Cartesian dualism, or mind-body dualism, formulated by the French scientist, mathematician, and philosopher René Descartes (1596–1650), holds that the body and the mind (which he equated with consciousness, or the soul) are two distinct ontological substances with nothing in common. They exist in different worlds and do not interact or communicate with each other. This position presents a serious problem—if the two have nothing in common, how can they have the causal connections they seem to have? How, for example, can the mind causally direct the body? And, vice versa, how can the body communicate sensations, such as pain, to the mind? This valid criticism proved fatal for Cartesian dualism, which has been all but relegated to the dustbin of history.
The Jewish theosophical doctrine of Kabbalah takes a very different approach. It is based on the doctrine of seder hishtalshelut—a chainlike ontological order of the unfolding (or descent or evolution) of the worlds in the creation process. According to this doctrine, the creation took shape gradually through the consecutive ever-more-diminished emanation of the divine light broadly classified as four “worlds”—the World of Emanation (Olam HaAtzilut), the World of Creation (Olam HaBeriyah), the World of Formation (Olam HaYetzirah), and the World of Action (Olam HaAsiyah). The first three worlds, Atzilut, Beriyah, and Yetzirah, are purely spiritual. However, the godly consciousness is progressively diminished, concealed, and displaced by self-consciousness, which is the hallmark of creation—recognition of oneself as an entity separate from and, to a progressively greater degree, independent of G‑d. The lowest world in this hierarchical structure is the World of Action, Olam HaAsiyah. This world is further subdivided into two strata—an intermediate stratum called the spiritual stratum of the World of Action (Olam HaAsiyah Ruchni) and the purely physical world we inhabit, the physical stratum of the World of Action (Olam HaAsiyah Gashmi).
Since the unfolding of the worlds is a continuous process, how do the spiritual and the physical strata of the World of Action connect? Kabbalah’s answer is simple: the lower (furthest from the source) spiritual world has some physical aspects to it (gashmiyut sheb’ruchniyut) that interlock with the spiritual aspect of the physical (ruchniyut sheb’gashmiyut). This is why the ontological unfolding of creation is called the “chain”—when links of the chain interlock, the lowest portion of an upper link is lower than the highest portion of the link below it.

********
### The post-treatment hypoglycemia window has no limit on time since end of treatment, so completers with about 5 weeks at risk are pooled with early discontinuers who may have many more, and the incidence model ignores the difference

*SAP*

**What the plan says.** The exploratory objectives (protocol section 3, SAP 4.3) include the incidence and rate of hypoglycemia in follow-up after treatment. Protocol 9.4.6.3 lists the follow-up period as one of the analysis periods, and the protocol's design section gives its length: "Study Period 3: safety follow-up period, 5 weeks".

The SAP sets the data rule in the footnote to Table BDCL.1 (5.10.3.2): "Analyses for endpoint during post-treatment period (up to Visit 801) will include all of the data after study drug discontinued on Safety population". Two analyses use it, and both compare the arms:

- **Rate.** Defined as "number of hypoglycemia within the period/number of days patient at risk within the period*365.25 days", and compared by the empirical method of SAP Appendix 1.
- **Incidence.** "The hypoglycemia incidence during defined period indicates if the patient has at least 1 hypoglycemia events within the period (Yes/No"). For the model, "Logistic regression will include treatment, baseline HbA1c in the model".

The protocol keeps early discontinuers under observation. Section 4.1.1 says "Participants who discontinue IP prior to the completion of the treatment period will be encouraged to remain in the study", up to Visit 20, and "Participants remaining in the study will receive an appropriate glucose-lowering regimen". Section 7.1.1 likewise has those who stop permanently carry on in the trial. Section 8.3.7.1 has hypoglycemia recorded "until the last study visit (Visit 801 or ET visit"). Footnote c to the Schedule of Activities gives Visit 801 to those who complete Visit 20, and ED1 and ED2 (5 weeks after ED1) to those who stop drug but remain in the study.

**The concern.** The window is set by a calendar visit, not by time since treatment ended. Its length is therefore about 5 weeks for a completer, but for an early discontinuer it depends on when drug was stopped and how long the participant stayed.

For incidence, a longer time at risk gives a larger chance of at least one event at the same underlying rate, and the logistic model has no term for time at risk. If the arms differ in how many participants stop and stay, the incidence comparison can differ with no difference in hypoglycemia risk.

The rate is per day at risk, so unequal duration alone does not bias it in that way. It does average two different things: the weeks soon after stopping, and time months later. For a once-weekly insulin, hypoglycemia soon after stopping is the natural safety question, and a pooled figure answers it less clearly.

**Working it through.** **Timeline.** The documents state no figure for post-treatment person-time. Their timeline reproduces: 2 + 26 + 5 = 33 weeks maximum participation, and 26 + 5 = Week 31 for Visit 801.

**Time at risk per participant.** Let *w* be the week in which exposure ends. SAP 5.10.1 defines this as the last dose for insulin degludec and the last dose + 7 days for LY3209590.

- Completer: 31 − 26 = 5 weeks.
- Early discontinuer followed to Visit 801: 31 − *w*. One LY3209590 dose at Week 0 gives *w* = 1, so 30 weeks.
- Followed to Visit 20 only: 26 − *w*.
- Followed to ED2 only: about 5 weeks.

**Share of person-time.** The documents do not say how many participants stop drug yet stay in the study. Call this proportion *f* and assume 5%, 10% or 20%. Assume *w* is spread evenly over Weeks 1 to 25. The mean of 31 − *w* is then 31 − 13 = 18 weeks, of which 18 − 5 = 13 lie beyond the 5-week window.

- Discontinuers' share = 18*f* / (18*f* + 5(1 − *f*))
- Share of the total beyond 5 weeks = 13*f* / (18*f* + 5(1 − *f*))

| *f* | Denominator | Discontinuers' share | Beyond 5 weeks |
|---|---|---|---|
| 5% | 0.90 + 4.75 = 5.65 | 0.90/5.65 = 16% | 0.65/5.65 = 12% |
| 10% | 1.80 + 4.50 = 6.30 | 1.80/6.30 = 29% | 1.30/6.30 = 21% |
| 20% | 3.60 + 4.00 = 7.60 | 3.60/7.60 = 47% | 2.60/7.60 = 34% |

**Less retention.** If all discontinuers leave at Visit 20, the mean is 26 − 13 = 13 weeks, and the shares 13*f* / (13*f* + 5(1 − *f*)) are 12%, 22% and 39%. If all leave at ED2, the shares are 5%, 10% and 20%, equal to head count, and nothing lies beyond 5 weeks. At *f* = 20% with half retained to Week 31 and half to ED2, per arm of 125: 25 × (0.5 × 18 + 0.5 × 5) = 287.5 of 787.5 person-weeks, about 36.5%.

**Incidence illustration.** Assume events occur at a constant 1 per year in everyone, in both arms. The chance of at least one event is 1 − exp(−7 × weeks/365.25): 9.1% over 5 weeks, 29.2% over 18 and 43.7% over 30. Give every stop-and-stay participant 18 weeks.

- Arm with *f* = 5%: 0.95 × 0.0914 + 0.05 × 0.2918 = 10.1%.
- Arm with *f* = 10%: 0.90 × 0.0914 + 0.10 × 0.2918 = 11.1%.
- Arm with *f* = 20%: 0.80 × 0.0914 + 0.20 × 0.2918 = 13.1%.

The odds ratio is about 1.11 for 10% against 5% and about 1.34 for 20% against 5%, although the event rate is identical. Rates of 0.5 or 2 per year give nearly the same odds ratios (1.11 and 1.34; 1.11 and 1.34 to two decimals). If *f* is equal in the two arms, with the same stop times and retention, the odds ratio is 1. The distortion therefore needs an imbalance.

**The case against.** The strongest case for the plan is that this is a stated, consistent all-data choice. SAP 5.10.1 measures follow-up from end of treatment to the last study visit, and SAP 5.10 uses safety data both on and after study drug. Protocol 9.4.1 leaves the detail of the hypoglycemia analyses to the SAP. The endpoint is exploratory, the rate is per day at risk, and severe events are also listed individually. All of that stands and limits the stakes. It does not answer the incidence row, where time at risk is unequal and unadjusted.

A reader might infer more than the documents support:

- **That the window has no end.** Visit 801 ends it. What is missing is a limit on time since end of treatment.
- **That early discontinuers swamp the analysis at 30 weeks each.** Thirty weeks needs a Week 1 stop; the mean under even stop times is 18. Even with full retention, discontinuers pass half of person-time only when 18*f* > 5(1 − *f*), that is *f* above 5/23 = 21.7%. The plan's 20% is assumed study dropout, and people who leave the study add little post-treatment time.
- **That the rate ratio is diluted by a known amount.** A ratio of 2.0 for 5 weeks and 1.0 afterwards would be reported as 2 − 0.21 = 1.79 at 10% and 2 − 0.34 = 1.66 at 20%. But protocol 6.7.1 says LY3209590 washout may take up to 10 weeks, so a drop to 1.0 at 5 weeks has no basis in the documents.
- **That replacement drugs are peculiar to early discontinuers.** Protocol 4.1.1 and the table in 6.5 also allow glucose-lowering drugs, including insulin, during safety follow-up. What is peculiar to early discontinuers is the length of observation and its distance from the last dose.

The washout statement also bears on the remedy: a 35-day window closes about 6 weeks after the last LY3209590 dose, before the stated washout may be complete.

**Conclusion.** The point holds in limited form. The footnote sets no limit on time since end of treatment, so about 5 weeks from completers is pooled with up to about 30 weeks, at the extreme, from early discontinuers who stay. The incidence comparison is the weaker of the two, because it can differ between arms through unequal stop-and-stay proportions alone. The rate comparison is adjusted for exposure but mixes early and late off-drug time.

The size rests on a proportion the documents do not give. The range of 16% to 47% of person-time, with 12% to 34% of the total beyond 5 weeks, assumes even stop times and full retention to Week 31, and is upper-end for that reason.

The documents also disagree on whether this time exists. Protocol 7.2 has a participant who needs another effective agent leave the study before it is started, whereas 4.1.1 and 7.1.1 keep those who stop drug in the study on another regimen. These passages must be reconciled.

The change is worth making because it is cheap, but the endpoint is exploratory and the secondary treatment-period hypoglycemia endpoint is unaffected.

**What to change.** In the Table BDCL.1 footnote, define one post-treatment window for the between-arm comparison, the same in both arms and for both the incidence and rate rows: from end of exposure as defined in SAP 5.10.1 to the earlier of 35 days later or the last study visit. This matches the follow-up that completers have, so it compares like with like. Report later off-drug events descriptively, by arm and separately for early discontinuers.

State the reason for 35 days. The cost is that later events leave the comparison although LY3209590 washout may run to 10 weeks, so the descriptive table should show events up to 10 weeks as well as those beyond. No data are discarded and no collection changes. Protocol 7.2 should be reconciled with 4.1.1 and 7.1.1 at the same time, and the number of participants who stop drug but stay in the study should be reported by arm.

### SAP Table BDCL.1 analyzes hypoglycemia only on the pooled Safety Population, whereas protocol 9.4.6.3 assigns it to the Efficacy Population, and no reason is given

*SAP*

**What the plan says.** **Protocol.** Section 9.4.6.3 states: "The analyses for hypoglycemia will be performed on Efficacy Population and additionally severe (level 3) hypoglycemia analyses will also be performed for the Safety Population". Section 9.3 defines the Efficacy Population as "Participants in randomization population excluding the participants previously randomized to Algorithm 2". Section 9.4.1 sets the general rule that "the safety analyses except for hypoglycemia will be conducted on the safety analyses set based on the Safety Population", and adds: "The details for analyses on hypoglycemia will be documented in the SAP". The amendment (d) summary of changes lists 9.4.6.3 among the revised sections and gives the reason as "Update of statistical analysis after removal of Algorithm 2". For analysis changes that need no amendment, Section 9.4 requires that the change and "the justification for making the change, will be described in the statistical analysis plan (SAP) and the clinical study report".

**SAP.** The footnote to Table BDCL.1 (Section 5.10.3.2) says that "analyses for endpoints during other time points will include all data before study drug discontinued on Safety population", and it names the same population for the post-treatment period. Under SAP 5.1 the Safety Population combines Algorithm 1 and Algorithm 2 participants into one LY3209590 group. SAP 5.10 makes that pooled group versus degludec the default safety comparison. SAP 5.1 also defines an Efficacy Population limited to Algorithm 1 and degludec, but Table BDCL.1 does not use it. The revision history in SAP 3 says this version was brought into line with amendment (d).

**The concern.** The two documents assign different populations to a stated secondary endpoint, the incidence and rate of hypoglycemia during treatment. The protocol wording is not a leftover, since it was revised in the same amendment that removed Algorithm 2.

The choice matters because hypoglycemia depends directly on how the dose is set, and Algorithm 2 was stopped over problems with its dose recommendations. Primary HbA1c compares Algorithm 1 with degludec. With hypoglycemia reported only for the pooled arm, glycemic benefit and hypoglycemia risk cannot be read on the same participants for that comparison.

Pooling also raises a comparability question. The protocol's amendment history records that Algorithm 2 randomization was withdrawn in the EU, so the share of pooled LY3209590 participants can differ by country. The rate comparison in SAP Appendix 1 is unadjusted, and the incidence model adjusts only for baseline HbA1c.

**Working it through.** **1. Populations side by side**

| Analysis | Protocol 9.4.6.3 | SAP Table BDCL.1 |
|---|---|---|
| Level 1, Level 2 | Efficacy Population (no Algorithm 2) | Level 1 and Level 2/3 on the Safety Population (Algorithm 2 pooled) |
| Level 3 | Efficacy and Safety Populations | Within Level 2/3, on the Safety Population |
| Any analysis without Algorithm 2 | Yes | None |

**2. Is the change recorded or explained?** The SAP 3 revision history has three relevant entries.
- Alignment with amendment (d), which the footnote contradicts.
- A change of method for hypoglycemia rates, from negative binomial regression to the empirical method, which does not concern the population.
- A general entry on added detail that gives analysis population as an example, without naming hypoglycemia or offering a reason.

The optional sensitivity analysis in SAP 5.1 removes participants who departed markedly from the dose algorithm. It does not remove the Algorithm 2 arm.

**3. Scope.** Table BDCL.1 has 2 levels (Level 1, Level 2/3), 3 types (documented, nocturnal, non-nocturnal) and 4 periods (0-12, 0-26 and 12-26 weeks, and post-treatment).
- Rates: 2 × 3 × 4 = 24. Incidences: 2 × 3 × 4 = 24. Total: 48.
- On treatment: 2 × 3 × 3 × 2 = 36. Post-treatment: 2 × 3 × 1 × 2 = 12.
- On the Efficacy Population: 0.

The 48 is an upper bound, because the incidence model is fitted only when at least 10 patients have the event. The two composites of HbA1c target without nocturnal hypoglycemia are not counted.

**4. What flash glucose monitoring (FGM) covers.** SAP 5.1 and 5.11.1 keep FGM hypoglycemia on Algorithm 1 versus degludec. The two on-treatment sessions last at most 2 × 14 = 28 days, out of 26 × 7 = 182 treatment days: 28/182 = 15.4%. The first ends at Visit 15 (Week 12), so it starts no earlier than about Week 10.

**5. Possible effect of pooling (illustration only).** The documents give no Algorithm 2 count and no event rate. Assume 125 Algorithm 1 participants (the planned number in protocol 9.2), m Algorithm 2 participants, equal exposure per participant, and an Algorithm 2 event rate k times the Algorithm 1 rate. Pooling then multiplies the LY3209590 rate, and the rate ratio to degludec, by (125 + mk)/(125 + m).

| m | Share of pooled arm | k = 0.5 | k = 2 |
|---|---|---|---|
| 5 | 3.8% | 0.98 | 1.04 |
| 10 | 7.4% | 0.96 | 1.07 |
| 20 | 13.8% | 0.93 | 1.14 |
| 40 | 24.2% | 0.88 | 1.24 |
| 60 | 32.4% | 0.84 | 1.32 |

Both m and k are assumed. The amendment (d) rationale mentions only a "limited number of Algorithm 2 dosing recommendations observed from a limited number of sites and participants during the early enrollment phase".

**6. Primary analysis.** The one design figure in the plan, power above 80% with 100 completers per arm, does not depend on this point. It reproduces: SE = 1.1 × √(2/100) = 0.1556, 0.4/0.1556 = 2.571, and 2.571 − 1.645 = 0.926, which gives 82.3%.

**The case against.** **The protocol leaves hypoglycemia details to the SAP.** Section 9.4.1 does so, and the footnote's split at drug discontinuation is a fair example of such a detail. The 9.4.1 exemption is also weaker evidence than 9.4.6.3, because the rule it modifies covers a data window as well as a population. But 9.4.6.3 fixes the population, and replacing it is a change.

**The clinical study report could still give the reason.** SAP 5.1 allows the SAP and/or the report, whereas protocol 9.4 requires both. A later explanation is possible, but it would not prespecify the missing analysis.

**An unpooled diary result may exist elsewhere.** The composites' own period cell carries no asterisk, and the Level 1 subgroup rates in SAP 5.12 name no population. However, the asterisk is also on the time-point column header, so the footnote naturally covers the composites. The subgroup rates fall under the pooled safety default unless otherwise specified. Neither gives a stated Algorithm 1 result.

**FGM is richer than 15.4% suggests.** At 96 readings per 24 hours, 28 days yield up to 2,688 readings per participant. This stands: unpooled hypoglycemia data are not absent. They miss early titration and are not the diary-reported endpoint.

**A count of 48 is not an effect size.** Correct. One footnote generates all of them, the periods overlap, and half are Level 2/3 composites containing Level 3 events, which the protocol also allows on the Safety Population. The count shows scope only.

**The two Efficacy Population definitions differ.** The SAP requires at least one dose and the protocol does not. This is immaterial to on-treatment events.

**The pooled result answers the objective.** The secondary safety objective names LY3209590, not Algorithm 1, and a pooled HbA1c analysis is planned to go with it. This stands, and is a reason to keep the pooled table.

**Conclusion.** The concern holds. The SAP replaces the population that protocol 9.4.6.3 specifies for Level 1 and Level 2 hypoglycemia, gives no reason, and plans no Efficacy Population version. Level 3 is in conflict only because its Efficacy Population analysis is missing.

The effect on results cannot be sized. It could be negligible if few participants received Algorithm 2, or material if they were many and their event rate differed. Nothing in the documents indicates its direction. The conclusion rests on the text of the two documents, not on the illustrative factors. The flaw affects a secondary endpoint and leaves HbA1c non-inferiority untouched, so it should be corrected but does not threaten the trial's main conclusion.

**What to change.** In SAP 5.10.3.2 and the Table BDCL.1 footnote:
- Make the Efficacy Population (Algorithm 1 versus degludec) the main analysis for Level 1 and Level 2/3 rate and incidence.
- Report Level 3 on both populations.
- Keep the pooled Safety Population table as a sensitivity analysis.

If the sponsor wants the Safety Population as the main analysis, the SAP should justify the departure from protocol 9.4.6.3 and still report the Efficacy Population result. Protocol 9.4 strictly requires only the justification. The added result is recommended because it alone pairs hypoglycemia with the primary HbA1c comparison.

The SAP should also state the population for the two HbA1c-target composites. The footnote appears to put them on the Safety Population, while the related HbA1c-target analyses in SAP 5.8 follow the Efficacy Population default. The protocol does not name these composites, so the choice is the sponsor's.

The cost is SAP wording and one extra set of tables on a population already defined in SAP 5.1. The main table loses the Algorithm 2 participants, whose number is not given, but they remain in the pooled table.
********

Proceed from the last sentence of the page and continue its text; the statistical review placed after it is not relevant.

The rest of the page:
This approach also explains how the soul interacts with the body it inhabits. The soul is spiritual, whereas the body is physical. Yet, in Kabbalistic and Chasidic sources, the soul is said to inhabit the body and causally interact with it. How? Because the physical-in-the-spiritual aspect of the soul is sewn from the same cloth as the spiritual-in-the-physical aspect of the body, they can interlock and interact. Unfortunately, these sources provide no explanation for how exactly this intermeshing works and what these mysterious entities—the “physical in the spiritual” (gashmiyut sheb’ruchniyut) and the “spiritual in the physical” (ruchniyut sheb’gashmiyut)—are.
I tend to think that both are wave functions. The wave function (or the psi-function), traditionally denoted by the Greek letter ψ or Ψ (psi or Psi), is an abstract mathematical object that describes what we know about a physical object or system. Specifically, the “physical in the spiritual” is the wave function of the soul (or, more broadly, of the spiritual realm), and the “spiritual in the physical” is the wave function of the body (or, more generally, of physical objects).
It is entirely uncontroversial to say that all physical objects, not only subatomic particles, have wave functions associated with them. One can define wave functions for one’s body, house, the planet Earth, and the entire universe. In fact, American physicists John Wheeler and Bryce DeWitt did just that—they defined a wave function for the universe and formulated their eponymous Wheeler–DeWitt equation that forms the foundation of quantum cosmology. The wave function has no physical meaning. It is an abstract mathematical object that provides a recipe for calculating the probability of finding an object in a particular physical state. The wave function satisfies all indicia for what Kabbalists call the “spiritual in the physical.” “Spiritual” simply means “not physical,” and the wave function certainly is not physical. Yet, it is bound to the physical object and provides information about its state. I can think of no better example of the spiritual-in-the-physical concept than the wave function.